By Brian Spencer
Brad Walraven initially wanted to coach baseball. And he planned on staying in his first softball job, at Bay City All Saints, just four seasons – long enough to coach his younger sister through her graduation from the school.
But though the last 33 seasons weren’t part of his original plan, there’s no question they’ve worked out well for hundreds of athletes who have come under his leadership.
Walraven has won four MHSAA softball championships and is among only six high school coaches in his sport nationwide with at least 1,000 career wins, according to the National Federation of State High School Associations. Walraven achieved that milestone when his Frankenmuth team swept Essexville-Garber 7-2 and 7-0 on May 21.
The victories made the Eagles 27-4 this season – and Walraven 1,000-276 in 33 seasons total, including the first 30 at All Saints. In MHSAA history, his career wins total is behind that only of Warren Regina’s Diane Laffey, who has a 1,048-395-3 record heading into this week’s District tournaments.
Walraven also has won 25 District and 16 Regional championships, and taken 10 teams into MHSAA Finals championship games – including the Eagles last season in Division 3. Frankenmuth now is 32-4 this spring, heading into Saturday’s District on its home diamond.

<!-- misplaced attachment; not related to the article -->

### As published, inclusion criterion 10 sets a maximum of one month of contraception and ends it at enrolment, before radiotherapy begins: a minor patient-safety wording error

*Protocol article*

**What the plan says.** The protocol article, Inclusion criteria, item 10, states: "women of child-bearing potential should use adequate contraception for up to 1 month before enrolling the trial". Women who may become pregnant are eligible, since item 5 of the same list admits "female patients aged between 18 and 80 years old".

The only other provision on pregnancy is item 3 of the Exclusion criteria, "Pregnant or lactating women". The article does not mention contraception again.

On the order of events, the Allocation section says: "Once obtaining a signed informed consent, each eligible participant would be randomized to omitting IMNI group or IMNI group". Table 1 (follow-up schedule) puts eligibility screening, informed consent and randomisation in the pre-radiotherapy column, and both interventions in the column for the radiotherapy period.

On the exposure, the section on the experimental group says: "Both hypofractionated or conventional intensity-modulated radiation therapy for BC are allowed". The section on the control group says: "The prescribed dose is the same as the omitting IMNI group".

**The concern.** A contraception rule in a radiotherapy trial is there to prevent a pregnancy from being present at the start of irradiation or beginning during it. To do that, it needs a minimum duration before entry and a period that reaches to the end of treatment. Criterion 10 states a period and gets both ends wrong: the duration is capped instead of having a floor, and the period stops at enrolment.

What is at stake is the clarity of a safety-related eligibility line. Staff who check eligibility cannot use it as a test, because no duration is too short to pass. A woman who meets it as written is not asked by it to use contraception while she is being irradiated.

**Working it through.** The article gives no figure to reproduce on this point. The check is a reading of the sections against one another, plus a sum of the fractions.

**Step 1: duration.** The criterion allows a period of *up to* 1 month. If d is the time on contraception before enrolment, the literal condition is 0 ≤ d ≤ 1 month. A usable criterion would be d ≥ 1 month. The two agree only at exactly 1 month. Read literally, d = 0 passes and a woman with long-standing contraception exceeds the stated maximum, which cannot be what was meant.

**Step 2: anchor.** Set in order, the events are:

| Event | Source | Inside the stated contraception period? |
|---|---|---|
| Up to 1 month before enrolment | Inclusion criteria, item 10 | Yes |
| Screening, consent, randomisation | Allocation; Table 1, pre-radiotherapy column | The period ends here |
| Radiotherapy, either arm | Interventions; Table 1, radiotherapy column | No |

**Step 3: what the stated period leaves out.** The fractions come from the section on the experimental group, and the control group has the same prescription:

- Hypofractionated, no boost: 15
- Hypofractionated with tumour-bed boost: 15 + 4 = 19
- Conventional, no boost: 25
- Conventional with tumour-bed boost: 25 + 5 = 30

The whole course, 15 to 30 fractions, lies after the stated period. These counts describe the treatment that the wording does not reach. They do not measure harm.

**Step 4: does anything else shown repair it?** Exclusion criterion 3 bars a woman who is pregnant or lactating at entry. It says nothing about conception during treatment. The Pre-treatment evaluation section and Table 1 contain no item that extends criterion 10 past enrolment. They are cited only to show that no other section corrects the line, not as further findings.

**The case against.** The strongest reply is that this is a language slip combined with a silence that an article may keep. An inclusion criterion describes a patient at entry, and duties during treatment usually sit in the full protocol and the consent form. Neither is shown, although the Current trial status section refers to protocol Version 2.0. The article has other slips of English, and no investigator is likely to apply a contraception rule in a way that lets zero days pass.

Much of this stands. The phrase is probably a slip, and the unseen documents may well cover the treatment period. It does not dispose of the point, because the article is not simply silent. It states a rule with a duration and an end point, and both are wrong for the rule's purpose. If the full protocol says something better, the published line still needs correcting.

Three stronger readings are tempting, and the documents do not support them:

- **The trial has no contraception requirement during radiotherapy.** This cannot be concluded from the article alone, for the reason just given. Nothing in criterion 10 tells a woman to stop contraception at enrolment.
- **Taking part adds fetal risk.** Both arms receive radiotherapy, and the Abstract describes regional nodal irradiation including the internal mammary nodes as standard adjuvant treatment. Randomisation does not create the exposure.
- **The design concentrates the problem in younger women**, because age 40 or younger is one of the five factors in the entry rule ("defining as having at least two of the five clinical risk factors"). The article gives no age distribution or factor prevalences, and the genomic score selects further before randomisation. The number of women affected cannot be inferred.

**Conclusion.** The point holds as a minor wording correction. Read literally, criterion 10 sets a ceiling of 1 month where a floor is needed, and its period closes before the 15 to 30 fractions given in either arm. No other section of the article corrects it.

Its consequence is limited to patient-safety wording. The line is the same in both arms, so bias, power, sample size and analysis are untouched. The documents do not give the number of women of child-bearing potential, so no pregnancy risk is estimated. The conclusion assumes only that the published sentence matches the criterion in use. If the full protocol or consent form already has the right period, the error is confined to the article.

You started out coaching with the plan of sticking in it for four years. What about the game of softball and coaching it has kept you around for 33?
My priorities in coaching and philosophies have changed (over the years). In my fourth year of coaching, my sister was a senior. That year we turned the program around and started winning games. They were competing. The competition has had me coming back since, along with learning more about the game.
Did you always want to coach softball? If not, what did you want to do?